Being the cultured Italian gentiluomo that he is, Manchester City manager Roberto Mancini is probably not averse to the odd shot of grappa in his cafe corretto, or a even willing sip of Nebbiolo Vino Rosso when the occasion arises, but one thing that he can’t tolerate is what he deems to be the excessive drinking culture that appears to be rife amongst the young(ish) English contingent of his current squad.
Speaking last week, the City boss decried the extra-curricular habits of the likes of Joe Hart and Adam Johnson, amidst a spate of alcohol-soaked headlines with the former even filmed dancing on a bar at 5:00am with England’s Euro 2012 qualifier with Montenegro looming on the horizon.
True to the stereotypical Italian psyche, Mancini even advocated womanising as a healthier equivalent to imbibing your body weight in fluorescent vodka and, to be fair, he does have a point:
“It is better to go with a woman than a drink. It is better. That is what I did when I was a player.
In Italy the players don’t have this culture to drink after the game. It is so different, but I understand it is part of the English culture and it is not easy to change.”
Mancini was also adamant that his players should place their career ahead of their social life, especially since becoming fixtures in his fellow countryman Fabio Capello‘s England set-up:
“It is good for their career not to do this,” he said. “OK, they are young now but when you are 28 or 29 you pay the price. That’s why for me there can be no drinking before games. When you play every three days you must have 48 hours to recover.
If you drink, if you don’t sleep, you can’t do it. If you are young, OK. But in one, two or three years, that will change.
Adam and Joe are young, they are playing in the national team and they must change. It’s very frustrating for me to see this behaviour because I don’t understand it.
I don’t understand why a player must drink after a game. OK, maybe one drink is OK. But three, four, five, six – drinking until they are drunk – this is not good.”
Don’t let the Russian 2018 World Cup bid team catch wind of this, whatever you do. They’ll have our guts for garters.
Unfortunately for Mancini, it seems his pearls of wisdom have fallen on deaf ears as, in the early hours of Tuesday morning both Hart and Johnson (along with Gareth Barry and Shay Given) were filmed chucking shots down their gullets at a student house party in St Andrews.
The City foursome, in Scotland on a two-day golfing break after their defeat by Arsenal the day before, reportedly arrived at the party from a nightclub at around 1:00am before leaving an hour or so later. Praise be, The Sun then carried all the salient detail:
“Barry in particular was caught drinking from a liqueur bottle on camera after the Premier League players bought rounds for the youngsters in the local Lizard pub, before heading to the party in student digs.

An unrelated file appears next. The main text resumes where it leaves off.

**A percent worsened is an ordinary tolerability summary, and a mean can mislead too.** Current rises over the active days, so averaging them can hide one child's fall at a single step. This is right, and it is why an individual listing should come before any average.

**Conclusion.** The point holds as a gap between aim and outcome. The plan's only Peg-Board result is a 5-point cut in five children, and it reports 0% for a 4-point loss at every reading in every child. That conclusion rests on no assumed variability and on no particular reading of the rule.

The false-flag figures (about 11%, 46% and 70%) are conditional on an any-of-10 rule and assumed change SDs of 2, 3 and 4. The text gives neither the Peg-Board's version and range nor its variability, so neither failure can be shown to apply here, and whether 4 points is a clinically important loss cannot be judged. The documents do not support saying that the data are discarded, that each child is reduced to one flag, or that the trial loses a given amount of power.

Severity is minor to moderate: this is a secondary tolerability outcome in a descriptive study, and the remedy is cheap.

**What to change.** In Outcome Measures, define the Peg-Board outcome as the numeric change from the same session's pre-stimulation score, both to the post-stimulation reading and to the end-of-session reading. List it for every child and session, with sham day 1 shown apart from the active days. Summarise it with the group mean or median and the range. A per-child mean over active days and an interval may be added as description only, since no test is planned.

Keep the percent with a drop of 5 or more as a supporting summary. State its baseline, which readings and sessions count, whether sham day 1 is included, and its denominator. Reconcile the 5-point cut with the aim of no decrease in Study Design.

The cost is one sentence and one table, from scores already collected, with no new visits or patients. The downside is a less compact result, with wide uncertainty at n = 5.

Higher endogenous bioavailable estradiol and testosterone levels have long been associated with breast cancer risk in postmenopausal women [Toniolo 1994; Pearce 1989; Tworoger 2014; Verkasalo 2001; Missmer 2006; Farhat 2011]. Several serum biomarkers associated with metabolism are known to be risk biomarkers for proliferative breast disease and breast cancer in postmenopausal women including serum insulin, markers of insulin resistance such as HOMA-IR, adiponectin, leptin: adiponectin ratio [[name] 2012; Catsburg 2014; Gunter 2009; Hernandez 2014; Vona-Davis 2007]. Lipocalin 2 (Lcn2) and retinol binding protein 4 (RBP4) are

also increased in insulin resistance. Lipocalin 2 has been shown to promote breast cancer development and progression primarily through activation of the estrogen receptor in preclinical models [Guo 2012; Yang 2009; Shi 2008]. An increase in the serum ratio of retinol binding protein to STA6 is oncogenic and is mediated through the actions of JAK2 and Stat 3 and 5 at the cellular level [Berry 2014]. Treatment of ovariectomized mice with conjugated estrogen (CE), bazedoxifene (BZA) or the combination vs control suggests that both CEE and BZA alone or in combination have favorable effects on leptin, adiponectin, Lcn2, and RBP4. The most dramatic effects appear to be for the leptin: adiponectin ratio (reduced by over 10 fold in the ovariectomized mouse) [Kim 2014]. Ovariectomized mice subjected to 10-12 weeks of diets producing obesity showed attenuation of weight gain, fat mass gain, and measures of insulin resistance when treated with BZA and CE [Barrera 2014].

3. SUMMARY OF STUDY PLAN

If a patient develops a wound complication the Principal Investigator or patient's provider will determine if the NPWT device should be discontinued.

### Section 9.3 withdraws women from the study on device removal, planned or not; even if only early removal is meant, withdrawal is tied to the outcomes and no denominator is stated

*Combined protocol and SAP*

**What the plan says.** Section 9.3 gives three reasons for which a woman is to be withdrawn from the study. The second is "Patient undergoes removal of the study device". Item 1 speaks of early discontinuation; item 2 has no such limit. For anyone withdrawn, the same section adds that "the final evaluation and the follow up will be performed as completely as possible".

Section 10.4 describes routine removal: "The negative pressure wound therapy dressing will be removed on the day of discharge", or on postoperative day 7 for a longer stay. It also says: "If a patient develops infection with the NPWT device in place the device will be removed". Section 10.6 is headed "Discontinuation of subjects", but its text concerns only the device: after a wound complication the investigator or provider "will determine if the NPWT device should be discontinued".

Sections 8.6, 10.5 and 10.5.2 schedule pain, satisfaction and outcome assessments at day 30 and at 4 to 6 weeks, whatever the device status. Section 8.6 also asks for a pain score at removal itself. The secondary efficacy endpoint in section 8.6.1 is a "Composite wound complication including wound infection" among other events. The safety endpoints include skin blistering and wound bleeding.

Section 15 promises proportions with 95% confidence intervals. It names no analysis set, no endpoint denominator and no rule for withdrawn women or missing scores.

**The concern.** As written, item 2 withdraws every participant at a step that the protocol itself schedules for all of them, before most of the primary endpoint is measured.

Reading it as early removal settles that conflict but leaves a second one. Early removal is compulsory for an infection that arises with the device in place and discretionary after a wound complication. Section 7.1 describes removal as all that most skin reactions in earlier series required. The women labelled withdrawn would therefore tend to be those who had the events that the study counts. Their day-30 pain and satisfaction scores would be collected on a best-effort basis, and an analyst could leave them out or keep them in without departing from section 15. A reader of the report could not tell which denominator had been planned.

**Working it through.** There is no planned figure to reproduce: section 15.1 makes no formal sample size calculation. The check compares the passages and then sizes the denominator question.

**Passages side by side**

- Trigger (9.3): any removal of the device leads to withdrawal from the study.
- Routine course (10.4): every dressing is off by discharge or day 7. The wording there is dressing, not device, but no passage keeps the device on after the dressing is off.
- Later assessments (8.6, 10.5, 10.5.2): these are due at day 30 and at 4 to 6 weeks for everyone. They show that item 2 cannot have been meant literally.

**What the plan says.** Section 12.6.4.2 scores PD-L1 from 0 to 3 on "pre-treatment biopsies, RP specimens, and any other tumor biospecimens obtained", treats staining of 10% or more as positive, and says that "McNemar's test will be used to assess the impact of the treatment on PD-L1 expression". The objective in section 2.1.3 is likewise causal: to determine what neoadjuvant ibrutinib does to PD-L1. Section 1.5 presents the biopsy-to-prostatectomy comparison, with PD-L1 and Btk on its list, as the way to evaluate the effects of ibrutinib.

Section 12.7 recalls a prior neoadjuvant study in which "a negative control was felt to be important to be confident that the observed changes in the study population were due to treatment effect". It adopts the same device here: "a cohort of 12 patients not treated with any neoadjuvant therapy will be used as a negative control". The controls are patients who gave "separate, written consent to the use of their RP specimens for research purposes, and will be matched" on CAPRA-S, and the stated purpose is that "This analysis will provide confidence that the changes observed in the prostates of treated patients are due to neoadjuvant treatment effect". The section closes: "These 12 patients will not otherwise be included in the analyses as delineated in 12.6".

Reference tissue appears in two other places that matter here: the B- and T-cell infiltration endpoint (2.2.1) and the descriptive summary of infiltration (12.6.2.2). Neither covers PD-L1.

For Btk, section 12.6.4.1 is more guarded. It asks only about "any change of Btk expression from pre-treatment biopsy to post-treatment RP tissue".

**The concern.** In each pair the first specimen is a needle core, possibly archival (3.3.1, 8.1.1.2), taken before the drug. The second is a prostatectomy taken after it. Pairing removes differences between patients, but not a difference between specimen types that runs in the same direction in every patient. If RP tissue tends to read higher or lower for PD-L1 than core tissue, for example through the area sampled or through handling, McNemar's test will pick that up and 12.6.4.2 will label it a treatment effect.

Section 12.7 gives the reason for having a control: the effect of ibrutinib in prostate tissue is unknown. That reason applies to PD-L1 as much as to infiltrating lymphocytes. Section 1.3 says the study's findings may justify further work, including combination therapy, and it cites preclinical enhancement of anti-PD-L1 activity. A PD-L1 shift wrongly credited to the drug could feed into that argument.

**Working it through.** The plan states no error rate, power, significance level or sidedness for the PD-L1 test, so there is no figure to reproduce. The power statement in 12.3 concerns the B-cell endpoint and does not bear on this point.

They were drinking and signing autographs for everyone. Joe Hart was throwing £50 notes around like confetti. The flat was like any student digs, with mouldy food and a fridge packed with beer. For some reason [everybody was] packed in the kitchen, singing and telling the players how great they were.”
All things considered, this probably wasn’t the reaction Mancini was after – although the quartet will not be facing any disciplinary measures as they didn’t actually break any club rules or curfews.
It’s no secret that alcohol can serve to wreck or, at the very least, stunt a career that many believe the privileged protagonist in question has no real right to abuse. After all, if you can’t sufficiently quell your pinings for the 10-15 years you will spend in the professional game then you are probably going to find genuine sympathy hard to come by – just look at how Paul Gascoigne has fared since prematurely calling time on his bona fide playing days.
You only need to leaf through the biographies (‘auto’ or otherwise) of players like Gazza, George Best, Tony Adams, Paul Merson et al to appreciate the devastating extent that failing to curb alcoholic tendencies can have on a footballer’s performance and moreover, on their livelihoods in general.
As a point of comparison, Cristiano Ronaldo has been a staunch teetotaller since his father Jose Dinis Aveiro died in 2005 from an alcoholism-related liver disorder, and even won considerable damages when the Daily Mirror tried to claim he’d been on ‘a drink-fuelled bender in Miami’ whilst recovering from a serious ankle injury a couple of summers ago.
Whereas the Real Madrid forward may arguably not be the best player in the world, he can usually be found comfortably rooted somewhere in most sane people’s top two.